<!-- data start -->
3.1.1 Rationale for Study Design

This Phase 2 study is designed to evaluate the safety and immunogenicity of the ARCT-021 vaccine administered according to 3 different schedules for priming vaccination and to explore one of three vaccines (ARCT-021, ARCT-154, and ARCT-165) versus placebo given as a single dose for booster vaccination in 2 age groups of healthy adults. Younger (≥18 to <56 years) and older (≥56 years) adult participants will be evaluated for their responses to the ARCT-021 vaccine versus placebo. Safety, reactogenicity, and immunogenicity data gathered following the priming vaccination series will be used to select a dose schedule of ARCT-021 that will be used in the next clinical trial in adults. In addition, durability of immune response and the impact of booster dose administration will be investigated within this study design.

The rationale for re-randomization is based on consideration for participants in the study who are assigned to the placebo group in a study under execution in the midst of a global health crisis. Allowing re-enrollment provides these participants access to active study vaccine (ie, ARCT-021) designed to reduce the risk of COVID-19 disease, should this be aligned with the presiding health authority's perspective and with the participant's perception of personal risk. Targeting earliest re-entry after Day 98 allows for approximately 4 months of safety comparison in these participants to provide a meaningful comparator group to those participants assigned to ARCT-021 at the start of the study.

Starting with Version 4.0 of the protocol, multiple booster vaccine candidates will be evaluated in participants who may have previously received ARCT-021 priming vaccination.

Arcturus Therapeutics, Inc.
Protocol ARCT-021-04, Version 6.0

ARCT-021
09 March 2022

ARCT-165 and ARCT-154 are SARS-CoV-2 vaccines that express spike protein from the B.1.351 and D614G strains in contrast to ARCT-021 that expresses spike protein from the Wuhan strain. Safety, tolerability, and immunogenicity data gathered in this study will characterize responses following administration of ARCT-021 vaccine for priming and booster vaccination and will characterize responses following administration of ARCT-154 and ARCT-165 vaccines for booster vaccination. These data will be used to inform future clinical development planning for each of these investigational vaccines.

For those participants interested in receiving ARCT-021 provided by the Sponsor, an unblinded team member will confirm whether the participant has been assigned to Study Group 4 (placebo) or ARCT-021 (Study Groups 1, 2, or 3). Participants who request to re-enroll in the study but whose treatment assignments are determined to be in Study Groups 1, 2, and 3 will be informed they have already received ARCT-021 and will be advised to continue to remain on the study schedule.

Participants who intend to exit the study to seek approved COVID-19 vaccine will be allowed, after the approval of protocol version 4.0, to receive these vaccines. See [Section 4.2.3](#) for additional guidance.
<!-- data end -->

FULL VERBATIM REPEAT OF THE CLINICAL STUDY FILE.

3.1.1 Rationale for Study Design

This Phase 2 study is designed to evaluate the safety and immunogenicity of the ARCT-021 vaccine administered according to 3 different schedules for priming vaccination and to explore one of three vaccines (ARCT-021, ARCT-154, and ARCT-165) versus placebo given as a single dose for booster vaccination in 2 age groups of healthy adults. Younger (≥18 to <56 years) and older (≥56 years) adult participants will be evaluated for their responses to the ARCT-021 vaccine versus placebo. Safety, reactogenicity, and immunogenicity data gathered following the priming vaccination series will be used to select a dose schedule of ARCT-021 that will be used in the next clinical trial in adults. In addition, durability of immune response and the impact of booster dose administration will be investigated within this study design.

The rationale for re-randomization is based on consideration for participants in the study who are assigned to the placebo group in a study under execution in the midst of a global health crisis. Allowing re-enrollment provides these participants access to active study vaccine (ie, ARCT-021) designed to reduce the risk of COVID-19 disease, should this be aligned with the presiding health authority's perspective and with the participant's perception of personal risk. Targeting earliest re-entry after Day 98 allows for approximately 4 months of safety comparison in these participants to provide a meaningful comparator group to those participants assigned to ARCT-021 at the start of the study.

Starting with Version 4.0 of the protocol, multiple booster vaccine candidates will be evaluated in participants who may have previously received ARCT-021 priming vaccination.

Arcturus Therapeutics, Inc.
Protocol ARCT-021-04, Version 6.0

ARCT-021
09 March 2022

ARCT-165 and ARCT-154 are SARS-CoV-2 vaccines that express spike protein from the B.1.351 and D614G strains in contrast to ARCT-021 that expresses spike protein from the Wuhan strain. Safety, tolerability, and immunogenicity data gathered in this study will characterize responses following administration of ARCT-021 vaccine for priming and booster vaccination and will characterize responses following administration of ARCT-154 and ARCT-165 vaccines for booster vaccination. These data will be used to inform future clinical development planning for each of these investigational vaccines.

For those participants interested in receiving ARCT-021 provided by the Sponsor, an unblinded team member will confirm whether the participant has been assigned to Study Group 4 (placebo) or ARCT-021 (Study Groups 1, 2, or 3). Participants who request to re-enroll in the study but whose treatment assignments are determined to be in Study Groups 1, 2, and 3 will be informed they have already received ARCT-021 and will be advised to continue to remain on the study schedule.

Participants who intend to exit the study to seek approved COVID-19 vaccine will be allowed, after the approval of protocol version 4.0, to receive these vaccines. See [Section 4.2.3](#) for additional guidance.